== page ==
Blogging's greatest enemy: Time itself

Those of you who follow me on other networks will have seen that a few weeks ago my co-host on the twofootedtackle podcast, Chris Nee, and I decided to call it a day for the pod. I posted a detailed explanation on TFT as to why we were hanging up our microphones, but the basic and overriding reason was a lack of time.

It's also, if I'm honest, the reason why this place looks a little neglected. I could use Tumblr or Posterous (both great platforms, I hasten to add) but I quite like to take my time to explain and think about issues. And much as I love Twitter, it doesn't allow for much in-depth analysis or nuance in 140 characters.

It's something I've touched on before but it's one of the reasons I can see for a shift in attitudes to blogging among bloggers themselves.

If you're young, a student or unemployed or retired then blogging is relatively easy to keep up. Similarly if the blog has some relation to the job then it's no problem.

And when blogging was relatively new, it was a mixture of the enthusiasts, who could work blogging into a job, and those who had more time on their hands who led the charge.

Now many of those who led the charge are busier or have made a reasonably good fist of trying to monetise their blog.

Certainly those who blogged for fun - and are probably still leading proponents of blogging - have less time or work on a blog that pays. It's become more professional, that's for sure.

So where does this leave the professional amateur, the person who takes pride in their blog but holds down a day job and possibly a relationship, maybe with kids too? There's only so many evenings you can stay up until the wee hours blogging merrily away.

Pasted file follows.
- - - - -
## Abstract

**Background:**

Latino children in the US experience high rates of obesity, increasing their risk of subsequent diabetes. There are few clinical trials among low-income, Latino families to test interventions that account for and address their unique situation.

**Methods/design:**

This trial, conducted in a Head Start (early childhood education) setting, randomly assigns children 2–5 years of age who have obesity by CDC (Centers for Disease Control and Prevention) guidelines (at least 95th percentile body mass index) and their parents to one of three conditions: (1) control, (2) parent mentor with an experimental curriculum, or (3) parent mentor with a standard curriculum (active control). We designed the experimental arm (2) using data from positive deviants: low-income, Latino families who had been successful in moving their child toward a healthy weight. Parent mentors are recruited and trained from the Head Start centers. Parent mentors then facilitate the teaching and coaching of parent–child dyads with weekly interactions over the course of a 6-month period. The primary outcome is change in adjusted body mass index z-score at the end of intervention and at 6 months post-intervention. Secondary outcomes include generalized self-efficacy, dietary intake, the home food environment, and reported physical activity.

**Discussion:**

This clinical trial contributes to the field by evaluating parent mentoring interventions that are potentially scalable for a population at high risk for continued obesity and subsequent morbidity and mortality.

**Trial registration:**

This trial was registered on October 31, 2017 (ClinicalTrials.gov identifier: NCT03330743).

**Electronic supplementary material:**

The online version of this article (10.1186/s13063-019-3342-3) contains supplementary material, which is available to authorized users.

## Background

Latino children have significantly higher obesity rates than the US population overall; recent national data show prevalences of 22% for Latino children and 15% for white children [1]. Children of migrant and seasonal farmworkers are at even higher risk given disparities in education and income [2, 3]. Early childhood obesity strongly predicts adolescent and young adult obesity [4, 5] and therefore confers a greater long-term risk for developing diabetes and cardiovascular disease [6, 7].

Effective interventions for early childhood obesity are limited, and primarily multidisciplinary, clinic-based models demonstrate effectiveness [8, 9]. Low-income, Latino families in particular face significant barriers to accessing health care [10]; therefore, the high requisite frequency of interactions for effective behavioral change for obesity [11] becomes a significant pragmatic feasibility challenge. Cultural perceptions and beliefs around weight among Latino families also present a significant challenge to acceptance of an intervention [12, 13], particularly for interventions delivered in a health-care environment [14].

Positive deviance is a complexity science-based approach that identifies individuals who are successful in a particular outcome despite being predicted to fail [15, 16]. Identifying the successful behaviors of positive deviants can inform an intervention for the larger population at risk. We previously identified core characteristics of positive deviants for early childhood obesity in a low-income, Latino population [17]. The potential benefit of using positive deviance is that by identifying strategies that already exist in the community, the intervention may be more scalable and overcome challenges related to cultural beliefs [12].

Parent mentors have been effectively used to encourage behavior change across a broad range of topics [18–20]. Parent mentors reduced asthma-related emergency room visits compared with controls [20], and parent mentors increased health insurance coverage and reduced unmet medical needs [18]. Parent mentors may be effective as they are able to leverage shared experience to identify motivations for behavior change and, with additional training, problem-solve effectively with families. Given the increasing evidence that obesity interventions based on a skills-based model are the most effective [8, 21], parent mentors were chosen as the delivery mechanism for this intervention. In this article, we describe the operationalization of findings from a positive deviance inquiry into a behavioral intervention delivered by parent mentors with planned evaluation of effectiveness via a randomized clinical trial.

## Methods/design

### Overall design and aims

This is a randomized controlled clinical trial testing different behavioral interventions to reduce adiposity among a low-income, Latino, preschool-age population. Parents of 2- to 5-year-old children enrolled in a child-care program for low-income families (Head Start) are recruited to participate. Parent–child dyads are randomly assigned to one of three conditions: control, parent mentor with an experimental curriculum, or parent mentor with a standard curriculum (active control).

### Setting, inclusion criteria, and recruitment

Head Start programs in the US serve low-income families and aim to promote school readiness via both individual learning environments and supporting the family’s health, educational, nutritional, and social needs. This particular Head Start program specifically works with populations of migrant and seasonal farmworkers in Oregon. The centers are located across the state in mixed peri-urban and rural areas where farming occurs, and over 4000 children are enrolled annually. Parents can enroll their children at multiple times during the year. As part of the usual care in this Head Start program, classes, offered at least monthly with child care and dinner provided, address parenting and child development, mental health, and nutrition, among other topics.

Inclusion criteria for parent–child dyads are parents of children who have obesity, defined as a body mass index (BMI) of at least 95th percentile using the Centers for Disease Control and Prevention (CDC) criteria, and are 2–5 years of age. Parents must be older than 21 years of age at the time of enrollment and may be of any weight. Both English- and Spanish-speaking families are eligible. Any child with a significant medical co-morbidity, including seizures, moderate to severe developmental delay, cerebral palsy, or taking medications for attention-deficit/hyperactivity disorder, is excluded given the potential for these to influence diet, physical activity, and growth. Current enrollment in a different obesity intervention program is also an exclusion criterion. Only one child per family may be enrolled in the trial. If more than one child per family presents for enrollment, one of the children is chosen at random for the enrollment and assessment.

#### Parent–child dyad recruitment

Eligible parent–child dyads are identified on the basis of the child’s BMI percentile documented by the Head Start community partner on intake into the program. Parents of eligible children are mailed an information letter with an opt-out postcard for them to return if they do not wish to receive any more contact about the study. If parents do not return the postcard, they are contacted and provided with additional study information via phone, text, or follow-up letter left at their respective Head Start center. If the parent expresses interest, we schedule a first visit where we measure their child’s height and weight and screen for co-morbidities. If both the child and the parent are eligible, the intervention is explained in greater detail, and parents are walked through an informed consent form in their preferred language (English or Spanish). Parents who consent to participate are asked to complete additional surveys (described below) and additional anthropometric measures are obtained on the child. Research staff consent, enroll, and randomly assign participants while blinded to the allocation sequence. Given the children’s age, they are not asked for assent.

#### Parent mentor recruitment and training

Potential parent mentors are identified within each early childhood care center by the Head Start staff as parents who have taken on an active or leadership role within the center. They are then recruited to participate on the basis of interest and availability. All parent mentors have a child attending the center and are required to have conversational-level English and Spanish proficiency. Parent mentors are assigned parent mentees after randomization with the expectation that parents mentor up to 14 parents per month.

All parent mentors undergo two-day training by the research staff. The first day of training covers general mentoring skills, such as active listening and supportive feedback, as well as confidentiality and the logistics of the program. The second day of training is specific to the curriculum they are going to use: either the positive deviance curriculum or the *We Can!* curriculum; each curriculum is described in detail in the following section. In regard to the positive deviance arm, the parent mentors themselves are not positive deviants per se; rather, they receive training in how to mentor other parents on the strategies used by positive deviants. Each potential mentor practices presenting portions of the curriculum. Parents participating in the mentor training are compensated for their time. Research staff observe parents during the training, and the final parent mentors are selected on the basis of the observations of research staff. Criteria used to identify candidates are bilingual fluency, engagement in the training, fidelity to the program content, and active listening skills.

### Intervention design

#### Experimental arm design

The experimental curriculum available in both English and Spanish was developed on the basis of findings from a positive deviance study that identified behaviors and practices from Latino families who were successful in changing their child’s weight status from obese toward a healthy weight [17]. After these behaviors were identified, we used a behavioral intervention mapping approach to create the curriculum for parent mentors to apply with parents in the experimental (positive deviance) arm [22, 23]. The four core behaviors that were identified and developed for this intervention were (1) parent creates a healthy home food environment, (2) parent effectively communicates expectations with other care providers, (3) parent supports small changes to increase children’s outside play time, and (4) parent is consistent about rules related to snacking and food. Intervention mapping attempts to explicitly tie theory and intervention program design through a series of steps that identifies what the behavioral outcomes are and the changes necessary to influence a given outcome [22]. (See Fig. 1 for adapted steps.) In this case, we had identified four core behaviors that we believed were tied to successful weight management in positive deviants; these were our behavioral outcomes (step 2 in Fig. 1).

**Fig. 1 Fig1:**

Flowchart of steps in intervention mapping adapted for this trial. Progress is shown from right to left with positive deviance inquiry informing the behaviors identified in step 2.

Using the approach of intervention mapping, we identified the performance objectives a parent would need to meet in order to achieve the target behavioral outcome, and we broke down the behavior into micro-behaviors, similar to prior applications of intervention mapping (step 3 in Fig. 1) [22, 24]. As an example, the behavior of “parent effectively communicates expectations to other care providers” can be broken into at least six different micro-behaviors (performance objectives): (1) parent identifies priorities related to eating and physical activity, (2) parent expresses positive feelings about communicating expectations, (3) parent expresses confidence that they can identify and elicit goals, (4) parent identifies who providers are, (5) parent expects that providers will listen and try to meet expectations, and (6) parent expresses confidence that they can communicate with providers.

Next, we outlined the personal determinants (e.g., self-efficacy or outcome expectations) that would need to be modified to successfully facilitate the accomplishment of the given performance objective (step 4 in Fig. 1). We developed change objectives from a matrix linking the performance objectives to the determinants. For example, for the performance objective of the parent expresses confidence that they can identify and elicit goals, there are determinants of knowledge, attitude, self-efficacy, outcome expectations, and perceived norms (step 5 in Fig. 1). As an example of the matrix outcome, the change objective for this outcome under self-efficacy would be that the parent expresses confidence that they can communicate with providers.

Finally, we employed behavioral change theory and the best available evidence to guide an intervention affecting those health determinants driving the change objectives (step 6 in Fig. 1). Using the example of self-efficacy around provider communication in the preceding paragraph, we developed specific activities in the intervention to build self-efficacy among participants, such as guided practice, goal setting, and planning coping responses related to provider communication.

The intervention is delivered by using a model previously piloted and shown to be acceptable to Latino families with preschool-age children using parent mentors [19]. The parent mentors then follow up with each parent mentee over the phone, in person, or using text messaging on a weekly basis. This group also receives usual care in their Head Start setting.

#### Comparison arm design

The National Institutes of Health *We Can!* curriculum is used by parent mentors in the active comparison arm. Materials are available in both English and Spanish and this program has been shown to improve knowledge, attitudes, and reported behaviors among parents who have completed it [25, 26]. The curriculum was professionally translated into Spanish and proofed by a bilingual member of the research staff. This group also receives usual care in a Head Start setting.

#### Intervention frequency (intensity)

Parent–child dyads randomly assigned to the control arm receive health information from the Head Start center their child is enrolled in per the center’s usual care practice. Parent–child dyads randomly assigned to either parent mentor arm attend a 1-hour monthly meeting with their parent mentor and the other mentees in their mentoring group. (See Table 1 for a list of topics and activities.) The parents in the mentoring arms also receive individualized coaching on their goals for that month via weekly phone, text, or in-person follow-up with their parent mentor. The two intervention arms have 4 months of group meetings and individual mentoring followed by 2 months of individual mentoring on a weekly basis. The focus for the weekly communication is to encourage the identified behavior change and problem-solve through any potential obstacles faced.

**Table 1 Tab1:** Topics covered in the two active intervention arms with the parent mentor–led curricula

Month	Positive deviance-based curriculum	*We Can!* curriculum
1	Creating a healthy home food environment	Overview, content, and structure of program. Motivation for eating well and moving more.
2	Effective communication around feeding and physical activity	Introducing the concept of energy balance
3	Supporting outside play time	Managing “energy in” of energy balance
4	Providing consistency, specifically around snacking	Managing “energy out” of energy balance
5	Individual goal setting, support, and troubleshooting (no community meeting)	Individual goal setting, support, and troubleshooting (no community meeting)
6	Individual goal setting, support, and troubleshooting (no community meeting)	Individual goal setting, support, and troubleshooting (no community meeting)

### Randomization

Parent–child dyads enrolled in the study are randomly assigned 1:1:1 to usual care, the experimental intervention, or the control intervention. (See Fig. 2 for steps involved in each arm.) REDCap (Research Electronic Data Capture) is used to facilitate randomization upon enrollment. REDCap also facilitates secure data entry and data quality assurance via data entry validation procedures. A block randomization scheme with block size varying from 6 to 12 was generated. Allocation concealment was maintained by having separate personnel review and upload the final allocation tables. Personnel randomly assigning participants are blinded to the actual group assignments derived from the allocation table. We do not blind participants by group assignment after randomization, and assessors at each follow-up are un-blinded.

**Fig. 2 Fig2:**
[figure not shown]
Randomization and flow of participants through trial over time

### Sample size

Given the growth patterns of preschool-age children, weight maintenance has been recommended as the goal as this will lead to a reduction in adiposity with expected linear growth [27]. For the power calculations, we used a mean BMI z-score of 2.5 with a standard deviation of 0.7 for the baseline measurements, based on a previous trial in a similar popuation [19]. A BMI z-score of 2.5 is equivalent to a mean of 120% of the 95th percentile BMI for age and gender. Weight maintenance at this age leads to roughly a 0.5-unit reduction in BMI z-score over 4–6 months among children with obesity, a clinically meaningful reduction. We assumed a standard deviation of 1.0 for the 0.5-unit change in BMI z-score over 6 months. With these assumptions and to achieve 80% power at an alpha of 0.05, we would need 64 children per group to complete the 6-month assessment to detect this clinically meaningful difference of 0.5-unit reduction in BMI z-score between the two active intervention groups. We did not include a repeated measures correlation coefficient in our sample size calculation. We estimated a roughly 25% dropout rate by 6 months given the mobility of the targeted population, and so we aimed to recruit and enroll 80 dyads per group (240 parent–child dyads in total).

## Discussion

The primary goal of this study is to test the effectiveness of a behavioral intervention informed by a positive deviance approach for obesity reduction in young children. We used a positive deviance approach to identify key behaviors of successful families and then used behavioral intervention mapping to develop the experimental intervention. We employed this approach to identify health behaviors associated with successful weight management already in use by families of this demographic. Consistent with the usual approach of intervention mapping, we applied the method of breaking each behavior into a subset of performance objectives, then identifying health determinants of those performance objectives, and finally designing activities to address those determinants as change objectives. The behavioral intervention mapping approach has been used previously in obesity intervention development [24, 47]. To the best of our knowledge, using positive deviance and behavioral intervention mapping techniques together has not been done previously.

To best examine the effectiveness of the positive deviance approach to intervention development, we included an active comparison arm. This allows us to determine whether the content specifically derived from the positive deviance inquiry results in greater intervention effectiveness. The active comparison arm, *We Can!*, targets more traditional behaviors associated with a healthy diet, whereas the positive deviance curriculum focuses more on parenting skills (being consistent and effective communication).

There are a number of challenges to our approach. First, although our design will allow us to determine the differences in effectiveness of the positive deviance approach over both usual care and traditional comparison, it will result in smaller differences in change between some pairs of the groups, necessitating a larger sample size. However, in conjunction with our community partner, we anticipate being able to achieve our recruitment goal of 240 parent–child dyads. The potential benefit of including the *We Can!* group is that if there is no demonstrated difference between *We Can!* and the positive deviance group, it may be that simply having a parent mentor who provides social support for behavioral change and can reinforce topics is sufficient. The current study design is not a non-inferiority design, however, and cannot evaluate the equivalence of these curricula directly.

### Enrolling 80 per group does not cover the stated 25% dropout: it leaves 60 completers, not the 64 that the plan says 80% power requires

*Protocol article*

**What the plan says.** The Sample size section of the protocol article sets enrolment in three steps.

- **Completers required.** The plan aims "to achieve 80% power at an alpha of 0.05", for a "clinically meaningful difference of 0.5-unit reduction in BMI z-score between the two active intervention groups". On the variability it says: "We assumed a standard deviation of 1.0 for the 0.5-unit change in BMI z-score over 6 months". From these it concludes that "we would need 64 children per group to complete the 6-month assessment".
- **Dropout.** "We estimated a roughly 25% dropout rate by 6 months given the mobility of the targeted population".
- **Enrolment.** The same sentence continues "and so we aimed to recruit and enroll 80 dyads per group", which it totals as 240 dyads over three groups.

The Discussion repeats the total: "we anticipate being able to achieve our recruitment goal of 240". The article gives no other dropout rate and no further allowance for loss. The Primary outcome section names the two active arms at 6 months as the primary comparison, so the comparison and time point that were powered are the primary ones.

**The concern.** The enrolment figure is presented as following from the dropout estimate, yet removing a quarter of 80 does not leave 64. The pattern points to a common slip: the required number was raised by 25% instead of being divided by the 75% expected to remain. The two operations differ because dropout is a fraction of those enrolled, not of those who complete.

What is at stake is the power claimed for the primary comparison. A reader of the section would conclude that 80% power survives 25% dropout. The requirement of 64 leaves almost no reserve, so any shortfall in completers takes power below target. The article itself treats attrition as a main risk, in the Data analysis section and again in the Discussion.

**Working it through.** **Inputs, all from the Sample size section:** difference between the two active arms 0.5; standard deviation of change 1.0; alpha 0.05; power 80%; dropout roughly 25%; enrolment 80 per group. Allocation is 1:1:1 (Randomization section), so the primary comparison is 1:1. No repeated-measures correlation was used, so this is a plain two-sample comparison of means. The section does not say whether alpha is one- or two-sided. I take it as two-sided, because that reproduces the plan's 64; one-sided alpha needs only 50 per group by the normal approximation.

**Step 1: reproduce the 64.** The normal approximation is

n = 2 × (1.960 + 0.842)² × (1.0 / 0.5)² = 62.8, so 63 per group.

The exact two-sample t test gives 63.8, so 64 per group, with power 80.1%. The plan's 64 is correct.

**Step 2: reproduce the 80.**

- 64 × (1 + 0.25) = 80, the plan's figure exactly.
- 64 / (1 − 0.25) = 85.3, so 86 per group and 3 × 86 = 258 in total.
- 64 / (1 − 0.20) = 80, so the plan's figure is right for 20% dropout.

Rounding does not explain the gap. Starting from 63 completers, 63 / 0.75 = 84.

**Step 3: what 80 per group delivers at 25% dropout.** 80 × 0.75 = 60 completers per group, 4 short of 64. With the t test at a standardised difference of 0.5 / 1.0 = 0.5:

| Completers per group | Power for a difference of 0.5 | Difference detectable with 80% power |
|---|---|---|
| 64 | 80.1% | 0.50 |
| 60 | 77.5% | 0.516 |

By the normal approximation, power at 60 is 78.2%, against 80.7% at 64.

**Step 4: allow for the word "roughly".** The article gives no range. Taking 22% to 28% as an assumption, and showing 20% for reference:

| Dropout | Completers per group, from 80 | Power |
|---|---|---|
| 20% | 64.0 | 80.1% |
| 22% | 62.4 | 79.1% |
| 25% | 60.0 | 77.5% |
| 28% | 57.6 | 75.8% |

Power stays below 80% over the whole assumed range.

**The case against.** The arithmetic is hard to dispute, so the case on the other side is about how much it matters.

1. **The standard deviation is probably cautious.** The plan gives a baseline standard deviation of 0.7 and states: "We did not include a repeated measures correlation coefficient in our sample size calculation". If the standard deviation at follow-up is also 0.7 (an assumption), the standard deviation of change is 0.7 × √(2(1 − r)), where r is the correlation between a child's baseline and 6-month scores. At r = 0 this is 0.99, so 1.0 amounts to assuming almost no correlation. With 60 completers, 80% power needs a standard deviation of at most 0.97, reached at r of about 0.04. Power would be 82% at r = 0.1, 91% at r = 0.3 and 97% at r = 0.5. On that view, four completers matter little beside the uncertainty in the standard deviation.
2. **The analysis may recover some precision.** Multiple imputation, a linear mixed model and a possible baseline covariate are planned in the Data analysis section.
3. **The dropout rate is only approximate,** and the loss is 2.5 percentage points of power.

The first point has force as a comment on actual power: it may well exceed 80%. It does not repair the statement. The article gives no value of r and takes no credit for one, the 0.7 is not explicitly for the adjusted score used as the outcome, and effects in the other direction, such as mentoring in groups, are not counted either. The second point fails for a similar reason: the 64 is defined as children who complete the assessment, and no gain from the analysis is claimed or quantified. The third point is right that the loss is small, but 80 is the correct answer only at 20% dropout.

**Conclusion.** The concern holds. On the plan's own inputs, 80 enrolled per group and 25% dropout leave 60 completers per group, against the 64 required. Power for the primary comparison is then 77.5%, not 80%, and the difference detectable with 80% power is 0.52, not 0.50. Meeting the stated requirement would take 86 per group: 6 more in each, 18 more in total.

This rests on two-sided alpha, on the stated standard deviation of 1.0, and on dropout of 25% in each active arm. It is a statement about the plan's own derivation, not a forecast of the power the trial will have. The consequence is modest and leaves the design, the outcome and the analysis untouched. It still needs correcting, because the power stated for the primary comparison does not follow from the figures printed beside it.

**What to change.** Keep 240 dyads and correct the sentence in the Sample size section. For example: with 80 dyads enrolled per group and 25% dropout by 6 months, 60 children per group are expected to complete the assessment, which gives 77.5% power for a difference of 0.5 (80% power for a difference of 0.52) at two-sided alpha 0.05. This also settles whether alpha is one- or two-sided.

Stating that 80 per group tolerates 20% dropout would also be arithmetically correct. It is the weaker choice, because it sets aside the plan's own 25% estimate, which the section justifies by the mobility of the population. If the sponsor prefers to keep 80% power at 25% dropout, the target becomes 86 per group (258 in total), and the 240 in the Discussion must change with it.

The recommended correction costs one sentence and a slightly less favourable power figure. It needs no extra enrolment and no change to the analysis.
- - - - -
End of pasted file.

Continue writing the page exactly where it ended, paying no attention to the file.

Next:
Increasingly, I suspect, those early waves of professional amateurs have either got a career out of it or got out, bar for the occasional update on a semi-dormant blog (hey, I never said I wasn't using myself as a case study).

And although the idea of bloggers still very much prevails as the single person hammering the keyboard in the bedroom, blogs are now major players in the content and media marketplace.

It's why AOL's acquisition of the Huffington Post and Techcrunch didn't surprise me - although it's not as if either of these were low profile hard-up bloggers trying to make ends meet.

But they general idea that more traditional media or Internet companies will be buying up or taking over the smaller blogs is one I've been predicting for several years now. Blogging 2.0, if you want to call it that, is smarter and more professional. The first age of the professional amateur is, in my mind, largely over.

But this isn't a blogging is dead post, as the medium isn't - far from it. Blogging wouldn't be getting more professional and commercial if it didn't have something going for it.

And while an older, busier generation of amateurs reluctantly hang up their keyboard to spend more time on their career and family, a new generation arrives and, if anything, this bunch have the potential to be even more exciting.

Obviously you'll get natural churn and new bloggers entering the field each year as a new generation discovers blogging. That goes without saying.

But this generation - through circumstances beyond their control - find themselves living through a very deep and damaging recession where jobs are scarce. And that means more time on their hands.

There will undoubtedly be some very smart, unemployed young bloggers out there. Bloggers and those with general web skills who have a lot of time on their hands - and are willing to innovate and play by different rules, both for blogging and the web in general.

And that's not only exciting, to me it means blogging isn't going anywhere just yet.